Help with trapping an exception

Phil Frost indigo at bitglue.com
Tue Aug 24 03:13:48 CEST 2004


Take a look at the traceback standard module to format exceptions
nicely. Another thing you can do is this:

try:
  {}['fu']
except Exception, x:
  print x

That asigns the exception to x in the except block. All exceptions can
be converted to strings which are usually short descriptions of the
problem. One problem is KeyError, which converts to just the bad key,
for example the above just prints "fu" which is less than helpful.
Another catch of the above is that it will only catch subclasses of
Exception, which is almost everything except a few like StopIteration or
user classes that don't subclass Exception.

On Mon, Aug 23, 2004 at 09:05:15PM -0400, pythos at bag.python.org wrote:
> I have a piece of code like this:
> 
> try:
> 	some code
> except:
> 	print >> sys.stderr, "error: ", sys.exc_info()
> 
> 
> When an exception is thrown from the code, what I see on the console is this:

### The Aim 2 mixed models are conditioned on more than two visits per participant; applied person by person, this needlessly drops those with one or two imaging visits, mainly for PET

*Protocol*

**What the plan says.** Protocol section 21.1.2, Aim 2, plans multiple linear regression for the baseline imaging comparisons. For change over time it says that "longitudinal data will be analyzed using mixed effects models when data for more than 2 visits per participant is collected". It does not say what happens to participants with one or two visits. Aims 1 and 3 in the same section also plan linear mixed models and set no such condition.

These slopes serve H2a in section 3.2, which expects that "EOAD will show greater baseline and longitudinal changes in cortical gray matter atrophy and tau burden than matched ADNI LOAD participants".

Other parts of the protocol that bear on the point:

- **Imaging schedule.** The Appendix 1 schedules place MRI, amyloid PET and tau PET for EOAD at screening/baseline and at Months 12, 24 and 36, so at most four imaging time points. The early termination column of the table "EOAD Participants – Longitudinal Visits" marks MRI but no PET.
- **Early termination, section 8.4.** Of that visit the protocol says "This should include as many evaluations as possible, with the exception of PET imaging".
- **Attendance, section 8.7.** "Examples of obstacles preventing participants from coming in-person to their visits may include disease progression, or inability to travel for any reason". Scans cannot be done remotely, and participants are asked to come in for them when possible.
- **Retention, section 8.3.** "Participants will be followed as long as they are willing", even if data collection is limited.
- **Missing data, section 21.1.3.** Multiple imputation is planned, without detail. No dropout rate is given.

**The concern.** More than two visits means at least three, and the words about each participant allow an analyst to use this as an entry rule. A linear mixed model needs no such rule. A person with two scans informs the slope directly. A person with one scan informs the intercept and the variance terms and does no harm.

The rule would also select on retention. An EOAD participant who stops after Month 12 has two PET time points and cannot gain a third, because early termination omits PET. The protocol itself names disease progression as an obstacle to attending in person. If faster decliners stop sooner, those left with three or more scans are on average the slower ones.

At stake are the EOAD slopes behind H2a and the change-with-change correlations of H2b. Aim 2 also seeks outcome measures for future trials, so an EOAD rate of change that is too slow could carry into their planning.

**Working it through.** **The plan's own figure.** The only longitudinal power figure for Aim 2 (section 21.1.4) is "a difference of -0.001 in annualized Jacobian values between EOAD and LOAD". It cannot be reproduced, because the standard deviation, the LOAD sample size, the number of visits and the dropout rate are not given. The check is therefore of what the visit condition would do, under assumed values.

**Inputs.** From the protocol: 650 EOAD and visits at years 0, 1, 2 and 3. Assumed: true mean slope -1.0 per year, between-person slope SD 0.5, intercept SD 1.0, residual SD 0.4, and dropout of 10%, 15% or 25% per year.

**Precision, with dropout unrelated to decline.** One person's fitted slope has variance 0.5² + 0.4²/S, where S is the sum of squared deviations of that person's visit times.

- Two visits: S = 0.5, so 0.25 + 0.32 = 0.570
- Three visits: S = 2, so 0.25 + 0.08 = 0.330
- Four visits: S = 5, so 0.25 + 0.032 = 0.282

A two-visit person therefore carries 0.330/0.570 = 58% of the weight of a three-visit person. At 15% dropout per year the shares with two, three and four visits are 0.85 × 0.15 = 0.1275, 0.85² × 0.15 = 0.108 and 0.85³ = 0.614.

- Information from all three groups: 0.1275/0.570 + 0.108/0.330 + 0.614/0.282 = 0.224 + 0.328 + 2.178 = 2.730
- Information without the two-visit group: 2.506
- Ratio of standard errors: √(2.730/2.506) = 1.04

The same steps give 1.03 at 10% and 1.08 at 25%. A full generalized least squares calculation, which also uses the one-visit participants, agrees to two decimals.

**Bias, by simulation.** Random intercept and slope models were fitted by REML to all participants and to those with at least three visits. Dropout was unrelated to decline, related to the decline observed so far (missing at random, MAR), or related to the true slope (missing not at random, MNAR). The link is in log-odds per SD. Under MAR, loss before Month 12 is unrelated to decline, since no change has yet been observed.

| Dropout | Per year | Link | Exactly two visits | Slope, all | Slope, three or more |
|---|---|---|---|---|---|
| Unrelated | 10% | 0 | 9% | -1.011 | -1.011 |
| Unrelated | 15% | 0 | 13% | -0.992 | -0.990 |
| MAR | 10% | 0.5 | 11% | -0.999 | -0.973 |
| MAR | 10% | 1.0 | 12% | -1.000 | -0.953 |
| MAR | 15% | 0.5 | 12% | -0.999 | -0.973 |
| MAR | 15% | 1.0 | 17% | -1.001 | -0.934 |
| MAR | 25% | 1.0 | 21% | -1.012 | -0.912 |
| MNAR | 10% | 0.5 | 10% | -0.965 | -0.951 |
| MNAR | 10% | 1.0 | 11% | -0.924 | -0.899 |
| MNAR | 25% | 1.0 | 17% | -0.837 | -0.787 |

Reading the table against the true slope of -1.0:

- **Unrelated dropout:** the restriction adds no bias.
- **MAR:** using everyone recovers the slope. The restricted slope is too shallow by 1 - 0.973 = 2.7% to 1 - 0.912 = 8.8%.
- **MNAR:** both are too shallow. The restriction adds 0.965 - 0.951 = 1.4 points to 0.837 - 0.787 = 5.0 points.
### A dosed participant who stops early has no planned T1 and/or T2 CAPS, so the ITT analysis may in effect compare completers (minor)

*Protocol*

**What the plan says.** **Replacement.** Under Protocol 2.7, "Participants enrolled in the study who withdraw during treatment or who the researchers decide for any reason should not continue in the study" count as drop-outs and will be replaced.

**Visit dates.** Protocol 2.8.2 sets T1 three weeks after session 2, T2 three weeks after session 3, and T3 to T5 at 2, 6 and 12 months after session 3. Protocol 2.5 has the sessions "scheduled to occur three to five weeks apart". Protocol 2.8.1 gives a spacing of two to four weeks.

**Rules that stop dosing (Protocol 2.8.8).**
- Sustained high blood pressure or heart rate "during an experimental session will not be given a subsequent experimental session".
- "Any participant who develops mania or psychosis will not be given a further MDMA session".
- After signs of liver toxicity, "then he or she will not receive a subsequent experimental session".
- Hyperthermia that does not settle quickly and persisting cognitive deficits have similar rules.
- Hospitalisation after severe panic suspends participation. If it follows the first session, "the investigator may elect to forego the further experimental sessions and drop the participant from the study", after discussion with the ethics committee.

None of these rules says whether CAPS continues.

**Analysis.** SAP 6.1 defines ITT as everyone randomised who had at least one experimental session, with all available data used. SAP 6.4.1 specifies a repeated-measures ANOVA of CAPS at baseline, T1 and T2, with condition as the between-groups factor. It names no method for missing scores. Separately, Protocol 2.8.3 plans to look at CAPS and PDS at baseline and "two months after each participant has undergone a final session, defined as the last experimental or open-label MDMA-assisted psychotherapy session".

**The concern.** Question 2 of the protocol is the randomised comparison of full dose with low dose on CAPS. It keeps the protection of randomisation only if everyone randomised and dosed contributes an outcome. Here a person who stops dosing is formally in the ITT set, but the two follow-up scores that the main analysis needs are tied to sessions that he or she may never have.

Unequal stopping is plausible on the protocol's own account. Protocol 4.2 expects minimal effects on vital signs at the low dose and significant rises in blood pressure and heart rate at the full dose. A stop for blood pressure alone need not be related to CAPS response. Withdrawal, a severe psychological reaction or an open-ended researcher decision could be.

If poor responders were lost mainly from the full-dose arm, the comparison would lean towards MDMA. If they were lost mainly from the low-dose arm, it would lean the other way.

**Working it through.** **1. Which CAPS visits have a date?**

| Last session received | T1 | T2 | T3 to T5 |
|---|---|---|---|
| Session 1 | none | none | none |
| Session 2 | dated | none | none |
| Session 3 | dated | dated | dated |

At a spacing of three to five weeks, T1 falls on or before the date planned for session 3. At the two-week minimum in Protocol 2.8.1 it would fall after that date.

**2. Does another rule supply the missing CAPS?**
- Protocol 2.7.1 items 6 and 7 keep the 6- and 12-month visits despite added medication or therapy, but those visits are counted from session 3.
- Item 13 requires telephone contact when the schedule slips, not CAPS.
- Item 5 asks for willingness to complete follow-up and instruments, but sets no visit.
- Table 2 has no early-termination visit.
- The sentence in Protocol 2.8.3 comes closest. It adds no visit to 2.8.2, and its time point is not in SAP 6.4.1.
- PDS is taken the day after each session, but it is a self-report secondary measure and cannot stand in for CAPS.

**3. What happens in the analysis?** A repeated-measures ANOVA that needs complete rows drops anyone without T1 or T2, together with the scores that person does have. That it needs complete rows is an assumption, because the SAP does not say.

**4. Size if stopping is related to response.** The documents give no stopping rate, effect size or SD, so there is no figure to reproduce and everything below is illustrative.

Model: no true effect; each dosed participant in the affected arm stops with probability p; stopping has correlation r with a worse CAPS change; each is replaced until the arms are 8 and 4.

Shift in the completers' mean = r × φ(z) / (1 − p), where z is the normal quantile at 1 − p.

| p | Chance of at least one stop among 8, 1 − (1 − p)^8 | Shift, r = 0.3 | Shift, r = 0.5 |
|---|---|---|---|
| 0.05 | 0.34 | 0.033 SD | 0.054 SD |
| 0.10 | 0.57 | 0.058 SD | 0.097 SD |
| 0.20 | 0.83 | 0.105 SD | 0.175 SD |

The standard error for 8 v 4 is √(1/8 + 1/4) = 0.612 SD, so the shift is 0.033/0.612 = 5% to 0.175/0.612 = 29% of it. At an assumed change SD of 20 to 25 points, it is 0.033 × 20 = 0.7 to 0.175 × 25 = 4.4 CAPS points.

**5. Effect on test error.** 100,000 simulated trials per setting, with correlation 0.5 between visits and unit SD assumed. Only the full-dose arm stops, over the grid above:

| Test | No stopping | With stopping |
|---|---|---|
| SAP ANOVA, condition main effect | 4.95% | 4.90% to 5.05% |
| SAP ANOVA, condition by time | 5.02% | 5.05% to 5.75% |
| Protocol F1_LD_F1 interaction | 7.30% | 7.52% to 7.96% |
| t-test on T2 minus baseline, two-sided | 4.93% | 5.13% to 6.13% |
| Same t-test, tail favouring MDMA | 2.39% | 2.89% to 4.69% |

> 
> error: (<class exceptions.NameError at 0x01E7A378>, <exceptions.NameError
> instance at 0x09752C50>, <traceback object at 0x096A1408>)
> 
> I had a lot of trouble figuring out what was causing the NameError.  I finally
> figured it out by removing the "try" and "except" statements so that my code
> didn't catch any exceptions.  When I did that, I saw the following on my
> console:
> 
> Traceback (most recent call last):
>   File "c:\Documents and Settings\xxxxx\rot.PspScript", line 79, in Do
>     os.path.walk(baseDirectory, ProcessDirectory, Environment)
>   File "c:\Program Files\xxxxxx\Python Libraries\lib\ntpath.py", line 318, in
> walk
>     func(arg, top, names)
>   File "c:\Documents and Settings\xxxxx\rot.PspScript", line 36, in
> ProcessDirectory
>     App.Do(Environment, 'FileOpen', {
> NameError: global name 'Environment' is not defined
> 
> 
> Now that was much more helpful.  Once I knew that 'Environment' was not
> defined, I easily figured out the problem.  But I need to use "try" and
> "except" to catch the exception, otherwise my program will end abruptly
> without finishing.  So how can I see the "NameError: global name 'Environment'
> is not defined" message in the "except" section of my code?  A call to
> sys.exc_info() doesn't show it.  Is there another function I can use?  Thanks.



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